1931 – Plays Elyot Chase in New York production of Private Lives with Gertrude. Writes and directs Cavalcade in London. A film version of Private Lives is produced by MGM. Sets off on trip to South America.
1937 – Releases first autobiography Present Indicative.
1939 – Directs New York production of Set to Music. Visits Soviet Union and Scandinavia. Writes Present Laughter and This Happy Breed; rehearsals are stopped by declaration of war. Writes the revue All Clear in London. Coward is appointed to head Bureau of Propaganda in Paris to liaise with French Ministry of Information, headed by Jean Giraudoux and Andre Maurois. This posting prompts speculative attacks in the press, prevented by wartime secrecy from getting a clear statement of the exact nature of his work. Troop concert in Arras with Maurice Chevalier. To Step Aside, a short story collection, is published.
1941 – Coward receives mounting press attacks in England because of time spent allegedly avoiding danger and discomfort of Home Front. In fact, Coward is working on behalf of the British government and was later discovered to be on Hitler’s black list. Writes Blithe Spirit, produced in London (with Coward directing) and New York. MGM film of Bitter-Sweet, which Coward found ‘vulgar’ and ‘lacking in taste’ is released in London. Writes songs including ‘London Pride’, ‘Could You Please Oblige Us with a Bren Gun?’ and ‘Imagine the Duchess’s Feelings.’
1949 – Writes screenplay and stars as Christian Faber in film of The Astonished Heart. Writes Ace of Clubs and Home and Colonial (produced as Island Fling in USA and South Sea Bubble in UK).
1950 – Writes and directs Ace of Clubs, London.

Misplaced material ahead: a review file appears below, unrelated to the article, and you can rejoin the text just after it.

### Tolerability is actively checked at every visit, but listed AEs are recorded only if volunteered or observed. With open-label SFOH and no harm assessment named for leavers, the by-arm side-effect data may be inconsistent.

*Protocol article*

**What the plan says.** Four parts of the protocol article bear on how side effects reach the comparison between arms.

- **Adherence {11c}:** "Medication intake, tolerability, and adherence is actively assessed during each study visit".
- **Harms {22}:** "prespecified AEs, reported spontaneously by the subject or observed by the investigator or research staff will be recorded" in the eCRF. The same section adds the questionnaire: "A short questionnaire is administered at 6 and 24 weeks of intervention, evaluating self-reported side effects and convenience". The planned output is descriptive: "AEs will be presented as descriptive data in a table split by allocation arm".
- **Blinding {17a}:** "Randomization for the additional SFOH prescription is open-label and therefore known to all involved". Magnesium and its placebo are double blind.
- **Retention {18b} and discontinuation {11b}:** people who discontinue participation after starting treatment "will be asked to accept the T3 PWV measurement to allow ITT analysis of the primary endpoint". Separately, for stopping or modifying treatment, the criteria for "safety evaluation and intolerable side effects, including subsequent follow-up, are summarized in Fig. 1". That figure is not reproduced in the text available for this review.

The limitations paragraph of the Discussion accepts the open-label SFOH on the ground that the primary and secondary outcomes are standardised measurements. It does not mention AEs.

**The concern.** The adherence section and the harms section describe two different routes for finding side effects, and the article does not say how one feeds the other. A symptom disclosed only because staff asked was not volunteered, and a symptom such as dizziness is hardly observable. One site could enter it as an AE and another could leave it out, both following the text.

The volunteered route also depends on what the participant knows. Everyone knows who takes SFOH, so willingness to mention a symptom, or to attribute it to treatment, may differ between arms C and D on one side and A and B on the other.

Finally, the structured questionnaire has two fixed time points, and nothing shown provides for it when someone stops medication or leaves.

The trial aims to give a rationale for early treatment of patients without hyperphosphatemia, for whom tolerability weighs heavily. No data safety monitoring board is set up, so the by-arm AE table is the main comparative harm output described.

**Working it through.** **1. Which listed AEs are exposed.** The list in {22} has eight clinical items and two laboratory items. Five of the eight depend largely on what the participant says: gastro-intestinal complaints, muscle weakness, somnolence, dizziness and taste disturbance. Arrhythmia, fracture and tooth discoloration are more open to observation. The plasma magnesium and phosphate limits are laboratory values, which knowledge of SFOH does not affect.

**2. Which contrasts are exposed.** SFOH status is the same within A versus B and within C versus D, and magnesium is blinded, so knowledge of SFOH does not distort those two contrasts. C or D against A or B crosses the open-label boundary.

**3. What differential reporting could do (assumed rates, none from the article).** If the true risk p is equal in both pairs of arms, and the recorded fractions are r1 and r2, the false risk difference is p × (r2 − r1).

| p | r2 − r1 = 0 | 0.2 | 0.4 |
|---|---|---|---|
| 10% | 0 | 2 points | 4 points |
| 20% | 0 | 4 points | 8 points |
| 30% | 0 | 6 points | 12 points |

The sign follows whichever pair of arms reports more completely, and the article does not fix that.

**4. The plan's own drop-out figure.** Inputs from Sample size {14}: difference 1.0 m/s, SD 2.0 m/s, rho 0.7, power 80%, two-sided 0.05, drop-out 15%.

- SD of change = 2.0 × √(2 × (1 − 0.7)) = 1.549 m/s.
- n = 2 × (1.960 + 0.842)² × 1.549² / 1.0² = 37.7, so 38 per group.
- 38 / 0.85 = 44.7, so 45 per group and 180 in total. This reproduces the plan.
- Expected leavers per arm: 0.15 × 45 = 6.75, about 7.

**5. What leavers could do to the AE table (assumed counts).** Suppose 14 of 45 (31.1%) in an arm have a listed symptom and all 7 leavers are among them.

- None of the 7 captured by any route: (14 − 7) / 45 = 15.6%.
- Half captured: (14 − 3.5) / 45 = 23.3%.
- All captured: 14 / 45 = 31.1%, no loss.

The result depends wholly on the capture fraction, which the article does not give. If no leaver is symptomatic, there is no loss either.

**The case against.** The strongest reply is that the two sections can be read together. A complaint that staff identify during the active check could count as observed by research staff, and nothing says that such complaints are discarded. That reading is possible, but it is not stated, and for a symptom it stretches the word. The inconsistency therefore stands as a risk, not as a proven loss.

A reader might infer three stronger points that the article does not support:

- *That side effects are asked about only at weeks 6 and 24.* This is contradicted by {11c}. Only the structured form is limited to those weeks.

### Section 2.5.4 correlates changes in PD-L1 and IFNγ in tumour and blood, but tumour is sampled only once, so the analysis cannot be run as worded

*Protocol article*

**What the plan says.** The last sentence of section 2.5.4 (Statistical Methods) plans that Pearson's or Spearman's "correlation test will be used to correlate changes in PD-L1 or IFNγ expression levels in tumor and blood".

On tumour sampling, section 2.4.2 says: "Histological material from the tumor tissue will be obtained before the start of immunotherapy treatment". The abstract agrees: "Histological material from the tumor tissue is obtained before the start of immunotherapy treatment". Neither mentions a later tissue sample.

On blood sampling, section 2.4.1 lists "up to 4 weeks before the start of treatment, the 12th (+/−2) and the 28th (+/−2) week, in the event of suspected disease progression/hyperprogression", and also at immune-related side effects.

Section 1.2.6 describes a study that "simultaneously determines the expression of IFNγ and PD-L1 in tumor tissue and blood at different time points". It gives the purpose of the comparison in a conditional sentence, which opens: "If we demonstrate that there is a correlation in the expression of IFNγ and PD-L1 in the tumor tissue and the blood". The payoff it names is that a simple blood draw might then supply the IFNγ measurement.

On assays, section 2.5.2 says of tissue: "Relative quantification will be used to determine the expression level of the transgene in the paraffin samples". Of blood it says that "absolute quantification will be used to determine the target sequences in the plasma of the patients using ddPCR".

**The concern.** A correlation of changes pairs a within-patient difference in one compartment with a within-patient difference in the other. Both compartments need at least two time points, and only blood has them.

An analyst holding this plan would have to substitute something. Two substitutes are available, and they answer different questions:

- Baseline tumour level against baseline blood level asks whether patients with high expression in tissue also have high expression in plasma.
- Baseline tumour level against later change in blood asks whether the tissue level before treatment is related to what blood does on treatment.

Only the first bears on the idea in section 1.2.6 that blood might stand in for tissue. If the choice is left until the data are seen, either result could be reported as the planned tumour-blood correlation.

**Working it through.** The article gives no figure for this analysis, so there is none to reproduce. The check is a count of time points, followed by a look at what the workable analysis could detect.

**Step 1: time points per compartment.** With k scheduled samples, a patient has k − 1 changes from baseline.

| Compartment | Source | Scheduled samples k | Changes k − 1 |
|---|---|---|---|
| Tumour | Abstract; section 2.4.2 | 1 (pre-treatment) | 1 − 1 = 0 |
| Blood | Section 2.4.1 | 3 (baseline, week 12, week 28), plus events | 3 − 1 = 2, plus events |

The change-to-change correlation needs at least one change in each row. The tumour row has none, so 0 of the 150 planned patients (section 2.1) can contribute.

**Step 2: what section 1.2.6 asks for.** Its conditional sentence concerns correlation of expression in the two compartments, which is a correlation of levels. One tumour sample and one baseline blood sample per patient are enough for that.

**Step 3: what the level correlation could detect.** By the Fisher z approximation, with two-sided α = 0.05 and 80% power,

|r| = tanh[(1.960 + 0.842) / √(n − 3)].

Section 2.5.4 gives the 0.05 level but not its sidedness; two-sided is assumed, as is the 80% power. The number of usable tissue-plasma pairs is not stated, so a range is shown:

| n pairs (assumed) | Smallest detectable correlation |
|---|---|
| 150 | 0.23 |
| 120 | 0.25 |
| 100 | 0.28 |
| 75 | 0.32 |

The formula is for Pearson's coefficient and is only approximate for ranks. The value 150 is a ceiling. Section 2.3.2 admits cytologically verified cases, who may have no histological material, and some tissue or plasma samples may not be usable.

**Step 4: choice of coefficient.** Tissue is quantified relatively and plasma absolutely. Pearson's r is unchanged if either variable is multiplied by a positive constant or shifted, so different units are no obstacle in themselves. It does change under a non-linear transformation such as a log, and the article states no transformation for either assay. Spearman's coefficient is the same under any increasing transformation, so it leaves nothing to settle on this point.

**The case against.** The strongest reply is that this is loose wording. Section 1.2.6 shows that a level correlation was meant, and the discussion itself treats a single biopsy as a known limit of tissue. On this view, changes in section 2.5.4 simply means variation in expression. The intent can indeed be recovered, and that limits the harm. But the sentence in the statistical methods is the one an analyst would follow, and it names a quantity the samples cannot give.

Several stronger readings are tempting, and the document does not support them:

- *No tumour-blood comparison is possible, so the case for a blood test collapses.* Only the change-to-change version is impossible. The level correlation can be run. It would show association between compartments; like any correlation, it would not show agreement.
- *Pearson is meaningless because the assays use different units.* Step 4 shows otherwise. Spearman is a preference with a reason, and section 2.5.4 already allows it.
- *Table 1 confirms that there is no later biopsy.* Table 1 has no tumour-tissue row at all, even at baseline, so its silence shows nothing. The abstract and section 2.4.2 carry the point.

1953 – Completes second volume of autobiography: Future Indefinite. Coward plays King Magnus in Shaw’s The Apple Cart. Cabaret at Café de Paris, again ‘a triumphant success’. Writes After the Ball.
1954 – After the Ball is produced, UK. Coward’s mother, Violet dies in July. September, cabaret season at Café de Paris. November, Royal Command Performance, London Palladium.
1960 – Writes Waiting in the Wings – produced in Eire and UK (Duke of York’s, London). Pomp and Circumstance (novel) is published in London and New York.
1961 – Writes and directs American production of Sail Away starring Elaine Stritch. Waiting in the Wings is published in New York.
1967 – Plays Caesar in TV musical version of Androcles and the Lion (score by Richard Rodgers), New York. Lorn Loraine, Coward’s manager and friend for many years, dies in London. Works on new volume of autobiography: Past Conditional. Bon Voyage (short story collection) is published.
1968 – Plays Mr. Bridger, the criminal mastermind, in The Italian Job.
1970 – Coward is awarded knighthood in New Year’s Honours List.
1971 – Coward wins a Tony Award for his ‘Distinguished Achievement in the Theatre’.
1973 – 16 March, Noël Coward dies peacefully at his home at Firefly, Jamaica. He is buried on Firefly Hill.
Hay Fever plays at Southbank Theatre from 23 September. Book now.